6. Will a solar panel last 100 years? I heard 10-15 years, tops. It’s not that they completely fail, the output degrades over time. You still get power, just not what you are expecting, or need. Global Warming is going to speed that up quite a bit as well. Heat is an electronics killer, wonder what else we can expect to fail… Guess it won’t really matter, couldn’t afford the electricity to run anything but the most essential devices.

  7. 100 years is a lofty goal and I applaud the attempt, but there’s a fair bit more that needs to go into a design to get there.
    Others have rightly pointed out the perils and pitfalls of connectors and electrolytic caps, the lifecycle of GPS and data communications, etc.
    The other one that I’d be very concerned about is drift. Whatever the microcontroller is using for internal clock _IS_ going to drift. Which way and how much are unanswered questions. Any sensor that is read with time or frequency is going to have a new error term, that includes analog voltages in many microcontrollers. To some degree that could be mitigated by using GPS time to adjust for drift, though there are problems there too.
    The sensors will have other drift terms as well. Age, temperature, barometric pressure, shock effects, UV exposure, contaminants, just to name a few.

    Even if the electronics are technically functioning, accurate, useful data may not be possible without some plan for periodic calibration.

  8. The topic of the longevity of electrical components and enclosures is a very interesting one, and what little I know of it leads me to conclude that this otherwise interesting project is as feasible as making a house out of bananas. Any useful pointers to more information on this topic would be most welcome.

  9. This reply is meant to be constructive help to the project.

    So what can go wrong with age … caps, sensors , connectors, solder joints, pcb, solar cell, crystals and let me add that list
    The IC’s themselves will age also. Check the lifetime spec on commercial parts, it varies but is far from 100 years.

    Sure you can do things that might help extend the life of the parts, use power management features of the chip, avoid temp cycling to reduce physical stress, operate at low temp , reduced voltage , lower frequency and so on.

    For those curious and wanting to learn a bit more :-
    DDG terms : EM Electromigration, NBTI Negative bias temperature instability, HCI Hot carrier injection , TDDB Time-dependent dielectric breakdown, a couple of articles on aging in general.

    https://semiengineering.com/chip-aging-becomes-design-problem/ -some good links in this one.

    I guess I would think about adding UV (box, solar cell), ACID rain, ESD , EMP and lightning protection too..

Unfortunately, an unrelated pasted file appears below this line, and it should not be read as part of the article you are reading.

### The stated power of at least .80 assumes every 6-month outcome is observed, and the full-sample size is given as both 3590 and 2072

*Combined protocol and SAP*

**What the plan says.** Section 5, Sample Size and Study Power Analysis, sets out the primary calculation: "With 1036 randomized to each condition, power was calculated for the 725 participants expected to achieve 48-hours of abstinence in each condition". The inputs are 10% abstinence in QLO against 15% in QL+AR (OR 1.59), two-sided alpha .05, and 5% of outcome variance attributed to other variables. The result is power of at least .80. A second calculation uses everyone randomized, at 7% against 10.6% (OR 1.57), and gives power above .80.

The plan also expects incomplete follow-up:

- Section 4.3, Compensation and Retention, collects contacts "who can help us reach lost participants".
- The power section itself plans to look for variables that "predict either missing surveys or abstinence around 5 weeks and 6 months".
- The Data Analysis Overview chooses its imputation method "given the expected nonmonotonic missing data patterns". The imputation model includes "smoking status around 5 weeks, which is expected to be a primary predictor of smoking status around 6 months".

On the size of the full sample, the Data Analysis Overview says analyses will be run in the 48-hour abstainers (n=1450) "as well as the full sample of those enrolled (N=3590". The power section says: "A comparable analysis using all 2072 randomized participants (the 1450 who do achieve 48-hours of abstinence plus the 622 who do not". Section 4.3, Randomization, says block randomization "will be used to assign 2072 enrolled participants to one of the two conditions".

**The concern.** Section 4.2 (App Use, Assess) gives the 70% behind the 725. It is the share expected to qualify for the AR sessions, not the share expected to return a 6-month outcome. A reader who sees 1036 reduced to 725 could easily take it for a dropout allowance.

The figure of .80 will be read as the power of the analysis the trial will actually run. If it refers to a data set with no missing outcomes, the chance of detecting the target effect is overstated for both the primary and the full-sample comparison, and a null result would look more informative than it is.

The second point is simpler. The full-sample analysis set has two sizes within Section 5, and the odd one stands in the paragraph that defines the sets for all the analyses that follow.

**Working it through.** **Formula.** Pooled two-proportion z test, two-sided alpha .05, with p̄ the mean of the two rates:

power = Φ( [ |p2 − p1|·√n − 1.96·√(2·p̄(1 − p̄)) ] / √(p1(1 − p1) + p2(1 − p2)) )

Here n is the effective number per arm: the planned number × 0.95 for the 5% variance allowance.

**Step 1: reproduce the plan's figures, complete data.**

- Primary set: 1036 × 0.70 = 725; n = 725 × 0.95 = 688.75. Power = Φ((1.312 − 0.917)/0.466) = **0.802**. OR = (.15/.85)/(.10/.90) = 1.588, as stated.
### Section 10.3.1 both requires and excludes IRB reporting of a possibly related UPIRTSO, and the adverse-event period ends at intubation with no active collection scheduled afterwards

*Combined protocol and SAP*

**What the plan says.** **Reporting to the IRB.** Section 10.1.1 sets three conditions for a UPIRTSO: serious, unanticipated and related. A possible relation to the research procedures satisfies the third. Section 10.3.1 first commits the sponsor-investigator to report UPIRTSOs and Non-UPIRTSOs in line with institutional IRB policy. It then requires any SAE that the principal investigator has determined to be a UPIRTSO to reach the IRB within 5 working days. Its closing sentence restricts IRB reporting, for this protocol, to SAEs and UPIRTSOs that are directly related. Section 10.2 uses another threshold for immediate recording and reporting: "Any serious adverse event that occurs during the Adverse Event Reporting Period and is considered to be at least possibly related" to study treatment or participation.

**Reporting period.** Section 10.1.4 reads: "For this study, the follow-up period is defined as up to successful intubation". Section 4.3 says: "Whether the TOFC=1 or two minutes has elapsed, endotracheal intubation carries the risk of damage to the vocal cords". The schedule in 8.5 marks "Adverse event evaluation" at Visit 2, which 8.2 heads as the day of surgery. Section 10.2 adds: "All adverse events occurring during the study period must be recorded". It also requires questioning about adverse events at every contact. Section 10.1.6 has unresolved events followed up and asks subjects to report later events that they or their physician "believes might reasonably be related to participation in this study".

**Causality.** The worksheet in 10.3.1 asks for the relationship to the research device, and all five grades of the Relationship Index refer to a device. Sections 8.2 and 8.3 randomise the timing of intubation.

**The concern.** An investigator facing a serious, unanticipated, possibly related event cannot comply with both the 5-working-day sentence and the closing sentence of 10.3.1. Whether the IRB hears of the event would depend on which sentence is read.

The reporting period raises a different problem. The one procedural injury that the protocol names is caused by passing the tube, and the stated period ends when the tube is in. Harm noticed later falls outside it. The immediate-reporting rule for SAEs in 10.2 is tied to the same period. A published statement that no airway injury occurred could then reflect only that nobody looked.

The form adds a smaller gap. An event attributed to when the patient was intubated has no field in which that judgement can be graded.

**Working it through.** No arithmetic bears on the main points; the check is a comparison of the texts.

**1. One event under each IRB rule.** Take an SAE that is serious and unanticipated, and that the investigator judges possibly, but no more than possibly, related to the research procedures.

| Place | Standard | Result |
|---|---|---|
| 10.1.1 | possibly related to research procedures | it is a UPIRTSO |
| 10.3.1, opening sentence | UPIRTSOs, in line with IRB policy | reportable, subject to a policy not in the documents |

10. That 2.4 GHz radio is unnecessarily costly in terms of power usage. Reporting sensor data is more suited to a low power sub-GHz radio like RFM69CW or RFM95 (LoRa). They have a much smaller bandwidth, which is suitable for periodically reporting sensor data, so they can operate at a much lower power and incidentally have a much greater range.

  11. I’m not sure of the longevity of the crystal power cells, but I do know that they last a long time and could power this thing even in absolute darkness. Might be something to consider. You’d probably want to isolate the cell in some form though, as they tend to expand as they age. Anyway, just a passing thought, I’ll leave it up to others to point out the flaws.


  12. 100 years? you need some serious tech support. For starters are wlan standards this chip support even in use in 20 years, not to mention 100? Not to mention firmaware updates witch you need something that can actuallly talk to chip in language it can understand.

  13. Id give this design 12 years… There is no redundancy, not great component selection, solar panels are not rated for anywhere near that amount of time, the memory in the micro will fail, water will ingress with that plastic, tin hairs will be an issue and none of those sensors are rated for long term use

    Very long lasting design is an art few are good at but there are some tricks

    Use a processor with a large transistor size, have a second system kick in if data stops being sent by the first, use properly raited sensors, use large footprints, zero tin solder, gold pads, ceramics for all capacitors preferabley in a 2 parallel 2 series configuration, don’t power it off solar, encase it in glass, don’t pretend that legacy GPS will be around in 2119 because it likely won’t be (they are not even 100 year capable systems)

    Also an automatic reset system is key

  14. I think that thermal cycling has to be taken into account if they want the electronics to last; the electronics themselves must be in a location that only changes temperature on a monthly, or yearly basis, rather than per-day. Using leaded IC packages can mitigate some of the dangers as compared to QFN or DFN packages, as the leads can take up the strain, but I think a big problem will be surface-mount resistors and capacitors.

  15. considering that the technologies that we will have available in the next 100 years could be very, very different (indeed, we run into the problem with the lack of tape drives to read old NASA data), I’d probably want the system to record the data in a human-readable format, like printed/scored heavy paper or metal tape.

    1. Agreed actually reading the data as technology moves on isn’t going to be trivial.
      There is also problems of data density – to be directly readable by human senses you really can’t fit much data in a box of reasonable size. Where if you accept that its human readable under high magnification you get around that problem. But need a much more precise (so likely hard to make durable) data recording device.

      Also worth asking the question of what data you are gathering. 100 years from now people may still call their language the same thing but its a sure bet it will have changed considerably. So for the data to be useful you may have to figure out how to save it in a way that means something to a future generation that has never heard of Monty Python.